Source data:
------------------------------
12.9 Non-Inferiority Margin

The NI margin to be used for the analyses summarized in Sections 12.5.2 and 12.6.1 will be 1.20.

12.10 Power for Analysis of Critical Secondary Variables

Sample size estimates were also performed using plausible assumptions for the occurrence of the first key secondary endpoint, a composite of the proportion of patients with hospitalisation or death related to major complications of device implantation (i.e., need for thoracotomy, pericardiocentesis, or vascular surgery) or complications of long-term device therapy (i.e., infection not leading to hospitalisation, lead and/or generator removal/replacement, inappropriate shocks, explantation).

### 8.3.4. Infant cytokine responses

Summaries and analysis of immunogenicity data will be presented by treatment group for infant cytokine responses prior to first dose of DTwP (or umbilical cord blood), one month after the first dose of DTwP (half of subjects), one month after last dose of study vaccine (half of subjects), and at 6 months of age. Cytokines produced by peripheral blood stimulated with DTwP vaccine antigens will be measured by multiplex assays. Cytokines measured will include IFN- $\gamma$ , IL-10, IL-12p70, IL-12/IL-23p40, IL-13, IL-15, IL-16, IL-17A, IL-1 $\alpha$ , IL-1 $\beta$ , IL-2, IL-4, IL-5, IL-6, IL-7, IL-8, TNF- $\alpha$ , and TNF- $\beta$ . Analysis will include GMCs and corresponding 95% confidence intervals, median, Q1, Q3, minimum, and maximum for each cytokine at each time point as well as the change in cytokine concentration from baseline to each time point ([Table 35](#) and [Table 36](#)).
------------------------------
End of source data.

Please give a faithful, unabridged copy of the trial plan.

12.9 Non-Inferiority Margin

The NI margin to be used for the analyses summarized in Sections 12.5.2 and 12.6.1 will be 1.20.

12.10 Power for Analysis of Critical Secondary Variables

Sample size estimates were also performed using plausible assumptions for the occurrence of the first key secondary endpoint, a composite of the proportion of patients with hospitalisation or death related to major complications of device implantation (i.e., need for thoracotomy, pericardiocentesis, or vascular surgery) or complications of long-term device therapy (i.e., infection not leading to hospitalisation, lead and/or generator removal/replacement, inappropriate shocks, explantation).

### 8.3.4. Infant cytokine responses

Summaries and analysis of immunogenicity data will be presented by treatment group for infant cytokine responses prior to first dose of DTwP (or umbilical cord blood), one month after the first dose of DTwP (half of subjects), one month after last dose of study vaccine (half of subjects), and at 6 months of age. Cytokines produced by peripheral blood stimulated with DTwP vaccine antigens will be measured by multiplex assays. Cytokines measured will include IFN- $\gamma$ , IL-10, IL-12p70, IL-12/IL-23p40, IL-13, IL-15, IL-16, IL-17A, IL-1 $\alpha$ , IL-1 $\beta$ , IL-2, IL-4, IL-5, IL-6, IL-7, IL-8, TNF- $\alpha$ , and TNF- $\beta$ . Analysis will include GMCs and corresponding 95% confidence intervals, median, Q1, Q3, minimum, and maximum for each cytokine at each time point as well as the change in cytokine concentration from baseline to each time point ([Table 35](#) and [Table 36](#)).